CAUTION: This leaflet mentions ‘emollients’ (moisturisers). Emollients, creams, lotions and ointments contain oils which can catch fire. When emollient products get in contact with dressings, clothing, bed linen or hair, there is a danger that a naked flame or cigarette smoking could cause these to catch fire. To reduce the fire risk, patients using skincare or haircare products are advised to be very careful near naked flames to reduce the risk of clothing, hair or bedding catching fire. In particular smoking cigarettes should be avoided and being near people who are smoking or using naked flames, especially in bed. Candles may also risk fire. It is advisable to wash clothing daily which is in contact with emollients and bed linen regularly.
What are the main topical treatments used for scalp psoriasis?
People with psoriasis often have lesions on the scalp. This site can be difficult to treat and usually needs a combination of different topical agents.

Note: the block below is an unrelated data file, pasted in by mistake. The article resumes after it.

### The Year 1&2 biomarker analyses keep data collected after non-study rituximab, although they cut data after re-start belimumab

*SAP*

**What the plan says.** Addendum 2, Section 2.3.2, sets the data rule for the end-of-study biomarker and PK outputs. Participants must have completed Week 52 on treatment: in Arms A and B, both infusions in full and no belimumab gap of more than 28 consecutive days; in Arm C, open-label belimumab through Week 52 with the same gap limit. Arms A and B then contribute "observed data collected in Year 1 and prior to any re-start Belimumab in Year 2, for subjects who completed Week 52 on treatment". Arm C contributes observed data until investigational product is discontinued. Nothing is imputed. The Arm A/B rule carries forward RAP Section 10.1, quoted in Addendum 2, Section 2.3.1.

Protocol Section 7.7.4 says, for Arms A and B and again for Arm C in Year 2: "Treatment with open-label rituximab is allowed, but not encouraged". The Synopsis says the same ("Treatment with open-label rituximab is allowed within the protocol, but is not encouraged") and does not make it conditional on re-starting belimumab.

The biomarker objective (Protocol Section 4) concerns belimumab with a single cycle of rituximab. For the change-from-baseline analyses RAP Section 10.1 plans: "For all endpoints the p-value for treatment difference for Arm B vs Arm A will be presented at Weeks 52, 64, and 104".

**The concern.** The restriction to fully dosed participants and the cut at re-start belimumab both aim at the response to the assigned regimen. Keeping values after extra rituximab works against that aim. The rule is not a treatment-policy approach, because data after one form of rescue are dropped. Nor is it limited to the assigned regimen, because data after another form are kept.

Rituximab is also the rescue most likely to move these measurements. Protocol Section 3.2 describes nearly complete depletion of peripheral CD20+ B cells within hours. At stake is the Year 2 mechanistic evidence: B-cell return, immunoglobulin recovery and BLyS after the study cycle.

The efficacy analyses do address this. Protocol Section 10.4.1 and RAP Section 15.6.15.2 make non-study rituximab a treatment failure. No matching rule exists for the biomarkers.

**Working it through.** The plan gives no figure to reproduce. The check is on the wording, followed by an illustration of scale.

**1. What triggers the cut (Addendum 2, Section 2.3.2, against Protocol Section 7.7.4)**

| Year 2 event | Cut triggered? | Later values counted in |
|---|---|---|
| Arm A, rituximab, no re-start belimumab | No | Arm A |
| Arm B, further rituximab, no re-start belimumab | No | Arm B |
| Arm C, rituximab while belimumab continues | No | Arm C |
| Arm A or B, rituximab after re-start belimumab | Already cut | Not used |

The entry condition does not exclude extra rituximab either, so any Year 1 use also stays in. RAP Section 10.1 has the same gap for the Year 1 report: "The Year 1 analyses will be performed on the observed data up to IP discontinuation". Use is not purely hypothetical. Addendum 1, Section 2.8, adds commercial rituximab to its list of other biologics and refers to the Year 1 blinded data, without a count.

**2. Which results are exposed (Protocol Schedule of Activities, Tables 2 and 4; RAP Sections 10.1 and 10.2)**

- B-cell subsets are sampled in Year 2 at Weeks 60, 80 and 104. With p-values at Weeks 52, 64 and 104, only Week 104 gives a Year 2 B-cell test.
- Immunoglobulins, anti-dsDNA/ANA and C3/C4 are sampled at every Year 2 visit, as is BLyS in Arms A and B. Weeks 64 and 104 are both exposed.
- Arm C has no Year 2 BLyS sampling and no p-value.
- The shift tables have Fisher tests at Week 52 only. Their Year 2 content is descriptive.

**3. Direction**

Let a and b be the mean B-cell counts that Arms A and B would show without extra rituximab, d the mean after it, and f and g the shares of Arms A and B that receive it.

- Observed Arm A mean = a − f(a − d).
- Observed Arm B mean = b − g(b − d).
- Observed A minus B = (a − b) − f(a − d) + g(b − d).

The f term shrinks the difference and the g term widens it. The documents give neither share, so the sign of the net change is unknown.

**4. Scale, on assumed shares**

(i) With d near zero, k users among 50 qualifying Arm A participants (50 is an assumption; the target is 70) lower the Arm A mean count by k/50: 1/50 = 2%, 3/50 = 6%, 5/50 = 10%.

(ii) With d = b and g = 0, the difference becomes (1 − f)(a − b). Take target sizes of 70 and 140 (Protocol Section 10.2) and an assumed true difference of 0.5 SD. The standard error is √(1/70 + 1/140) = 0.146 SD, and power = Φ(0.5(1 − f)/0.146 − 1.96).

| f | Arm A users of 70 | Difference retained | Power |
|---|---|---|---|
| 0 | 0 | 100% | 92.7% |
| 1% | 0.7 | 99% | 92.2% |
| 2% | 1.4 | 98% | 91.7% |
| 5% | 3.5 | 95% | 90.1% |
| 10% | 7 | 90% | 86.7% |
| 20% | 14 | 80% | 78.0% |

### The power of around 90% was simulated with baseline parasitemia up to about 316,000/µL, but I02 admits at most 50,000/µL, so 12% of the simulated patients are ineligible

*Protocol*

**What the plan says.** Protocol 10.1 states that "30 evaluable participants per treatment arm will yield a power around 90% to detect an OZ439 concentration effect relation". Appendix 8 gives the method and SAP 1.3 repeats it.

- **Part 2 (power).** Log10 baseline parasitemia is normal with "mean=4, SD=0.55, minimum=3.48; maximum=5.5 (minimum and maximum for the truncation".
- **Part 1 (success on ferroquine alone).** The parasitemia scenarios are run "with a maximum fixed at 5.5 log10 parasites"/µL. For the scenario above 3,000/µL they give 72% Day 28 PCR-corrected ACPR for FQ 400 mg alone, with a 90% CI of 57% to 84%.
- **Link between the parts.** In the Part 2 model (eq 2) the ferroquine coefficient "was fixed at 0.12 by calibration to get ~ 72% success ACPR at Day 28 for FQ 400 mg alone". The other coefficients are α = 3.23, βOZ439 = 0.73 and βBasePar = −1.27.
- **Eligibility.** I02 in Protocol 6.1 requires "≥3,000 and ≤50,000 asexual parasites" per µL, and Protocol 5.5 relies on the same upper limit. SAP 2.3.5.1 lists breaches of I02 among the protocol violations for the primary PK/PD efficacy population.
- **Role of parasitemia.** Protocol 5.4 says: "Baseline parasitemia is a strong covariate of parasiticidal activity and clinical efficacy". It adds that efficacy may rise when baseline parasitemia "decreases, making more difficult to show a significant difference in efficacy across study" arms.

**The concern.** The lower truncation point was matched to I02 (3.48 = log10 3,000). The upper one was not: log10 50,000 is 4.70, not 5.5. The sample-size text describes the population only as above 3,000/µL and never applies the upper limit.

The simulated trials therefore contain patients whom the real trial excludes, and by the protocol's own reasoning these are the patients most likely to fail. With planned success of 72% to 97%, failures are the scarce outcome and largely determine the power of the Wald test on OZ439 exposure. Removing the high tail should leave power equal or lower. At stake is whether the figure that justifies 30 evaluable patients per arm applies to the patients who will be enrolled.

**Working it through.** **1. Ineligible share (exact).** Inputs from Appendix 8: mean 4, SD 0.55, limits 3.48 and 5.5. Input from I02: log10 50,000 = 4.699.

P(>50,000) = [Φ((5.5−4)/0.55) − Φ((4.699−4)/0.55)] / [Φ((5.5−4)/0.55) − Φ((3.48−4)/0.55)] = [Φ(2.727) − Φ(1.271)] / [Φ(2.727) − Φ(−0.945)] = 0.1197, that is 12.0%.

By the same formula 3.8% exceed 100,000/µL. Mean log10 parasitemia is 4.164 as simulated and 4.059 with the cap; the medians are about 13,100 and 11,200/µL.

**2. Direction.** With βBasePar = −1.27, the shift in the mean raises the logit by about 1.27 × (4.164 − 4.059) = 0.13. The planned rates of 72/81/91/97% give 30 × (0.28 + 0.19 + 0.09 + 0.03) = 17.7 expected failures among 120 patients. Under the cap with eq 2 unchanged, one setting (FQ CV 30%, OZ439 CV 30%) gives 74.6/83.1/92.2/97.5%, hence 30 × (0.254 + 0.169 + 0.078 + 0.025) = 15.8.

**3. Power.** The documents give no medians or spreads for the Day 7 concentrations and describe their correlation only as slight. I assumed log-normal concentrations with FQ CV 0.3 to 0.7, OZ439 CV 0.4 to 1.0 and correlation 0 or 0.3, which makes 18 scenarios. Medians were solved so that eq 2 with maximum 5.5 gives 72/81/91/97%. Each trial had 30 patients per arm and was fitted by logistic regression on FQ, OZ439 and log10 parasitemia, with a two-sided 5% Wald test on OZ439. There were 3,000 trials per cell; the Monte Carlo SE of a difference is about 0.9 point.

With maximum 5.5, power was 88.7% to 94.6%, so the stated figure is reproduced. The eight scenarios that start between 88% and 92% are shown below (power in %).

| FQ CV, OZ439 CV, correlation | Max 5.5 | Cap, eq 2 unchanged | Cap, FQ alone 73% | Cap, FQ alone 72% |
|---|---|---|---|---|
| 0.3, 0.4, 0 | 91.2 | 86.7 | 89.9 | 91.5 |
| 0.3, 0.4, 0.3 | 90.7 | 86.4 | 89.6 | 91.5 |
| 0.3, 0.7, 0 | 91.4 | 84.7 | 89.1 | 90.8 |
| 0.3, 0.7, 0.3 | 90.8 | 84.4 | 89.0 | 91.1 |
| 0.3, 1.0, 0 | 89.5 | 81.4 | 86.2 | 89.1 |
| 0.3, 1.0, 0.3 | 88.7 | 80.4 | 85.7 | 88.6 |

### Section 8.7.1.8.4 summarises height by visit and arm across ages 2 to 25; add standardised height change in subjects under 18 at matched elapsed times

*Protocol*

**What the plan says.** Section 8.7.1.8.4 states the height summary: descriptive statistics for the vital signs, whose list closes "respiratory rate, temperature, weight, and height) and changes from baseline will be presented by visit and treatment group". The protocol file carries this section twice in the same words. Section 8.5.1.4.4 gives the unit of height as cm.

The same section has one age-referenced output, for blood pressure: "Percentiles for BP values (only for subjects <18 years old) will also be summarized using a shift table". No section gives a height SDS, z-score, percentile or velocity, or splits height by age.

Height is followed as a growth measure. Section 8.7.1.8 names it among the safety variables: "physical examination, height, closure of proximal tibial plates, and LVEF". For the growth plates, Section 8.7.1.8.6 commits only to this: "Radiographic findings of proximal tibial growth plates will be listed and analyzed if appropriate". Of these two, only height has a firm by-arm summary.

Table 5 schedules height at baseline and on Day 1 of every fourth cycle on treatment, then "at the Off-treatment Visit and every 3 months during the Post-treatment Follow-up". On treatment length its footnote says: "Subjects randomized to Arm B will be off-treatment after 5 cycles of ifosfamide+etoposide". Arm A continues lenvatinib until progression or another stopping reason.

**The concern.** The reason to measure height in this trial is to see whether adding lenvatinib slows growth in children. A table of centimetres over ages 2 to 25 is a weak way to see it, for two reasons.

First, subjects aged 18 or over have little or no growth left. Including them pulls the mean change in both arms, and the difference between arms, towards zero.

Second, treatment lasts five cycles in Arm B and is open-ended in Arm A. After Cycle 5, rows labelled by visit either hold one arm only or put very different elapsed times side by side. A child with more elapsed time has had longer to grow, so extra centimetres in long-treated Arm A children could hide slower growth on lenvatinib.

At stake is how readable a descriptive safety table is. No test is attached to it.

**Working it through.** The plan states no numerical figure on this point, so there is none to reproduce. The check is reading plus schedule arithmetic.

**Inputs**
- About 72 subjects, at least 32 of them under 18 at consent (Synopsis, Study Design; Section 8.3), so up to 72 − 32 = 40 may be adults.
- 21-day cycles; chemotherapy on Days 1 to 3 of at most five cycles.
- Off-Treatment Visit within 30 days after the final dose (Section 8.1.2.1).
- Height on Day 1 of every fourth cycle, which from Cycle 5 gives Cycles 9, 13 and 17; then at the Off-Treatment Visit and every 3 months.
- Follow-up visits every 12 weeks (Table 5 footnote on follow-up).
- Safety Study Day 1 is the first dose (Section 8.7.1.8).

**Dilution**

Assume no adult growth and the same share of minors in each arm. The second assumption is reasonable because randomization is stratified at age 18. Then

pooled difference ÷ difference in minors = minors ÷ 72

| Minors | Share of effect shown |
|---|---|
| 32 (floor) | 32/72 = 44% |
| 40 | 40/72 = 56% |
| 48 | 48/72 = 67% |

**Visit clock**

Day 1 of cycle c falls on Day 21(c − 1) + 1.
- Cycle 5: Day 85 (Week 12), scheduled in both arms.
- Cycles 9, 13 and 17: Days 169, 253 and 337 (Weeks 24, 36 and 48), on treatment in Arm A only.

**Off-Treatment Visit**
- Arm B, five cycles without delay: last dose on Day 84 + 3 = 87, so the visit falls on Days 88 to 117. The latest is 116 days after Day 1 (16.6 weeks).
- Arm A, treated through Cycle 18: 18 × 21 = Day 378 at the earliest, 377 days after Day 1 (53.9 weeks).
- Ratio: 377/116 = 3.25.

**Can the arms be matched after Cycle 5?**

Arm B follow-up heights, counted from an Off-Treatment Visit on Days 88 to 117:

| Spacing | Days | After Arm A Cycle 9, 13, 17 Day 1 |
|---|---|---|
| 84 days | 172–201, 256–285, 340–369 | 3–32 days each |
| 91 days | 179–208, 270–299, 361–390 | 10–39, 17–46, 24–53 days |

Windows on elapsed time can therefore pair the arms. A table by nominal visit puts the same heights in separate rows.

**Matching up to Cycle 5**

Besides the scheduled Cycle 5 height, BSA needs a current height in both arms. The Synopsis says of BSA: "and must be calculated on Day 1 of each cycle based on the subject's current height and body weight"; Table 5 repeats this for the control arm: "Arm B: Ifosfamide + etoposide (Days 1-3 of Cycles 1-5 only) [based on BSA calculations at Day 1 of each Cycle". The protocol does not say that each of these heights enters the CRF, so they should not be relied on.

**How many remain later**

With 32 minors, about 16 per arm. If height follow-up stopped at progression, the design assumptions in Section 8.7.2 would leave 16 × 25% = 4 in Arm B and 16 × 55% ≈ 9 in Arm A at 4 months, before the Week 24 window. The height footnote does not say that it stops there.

- Topical steroids are frequently used to manage scalp psoriasis. Potent and very potent steroids are often used and are available as lotions, gels, foam and a prescription shampoo. These are more suitable than ointments and creams for hairy areas as they are less sticky. The skin is much thicker on the scalp so there is less concern of developing side effects from using topical steroid on the scalp.
- Vitamin D like chemicals can also be used on the scalp, however, these have been shown to be less effective compared to topical steroids for scalp psoriasis. There are combination products containing both topical steroid and Vitamin D like chemicals that are effective.
- Medicated shampoos containing ingredients including coal tar, coconut and salicylic acid can be helpful to manage scalp scaling (dandruff) in mild psoriasis.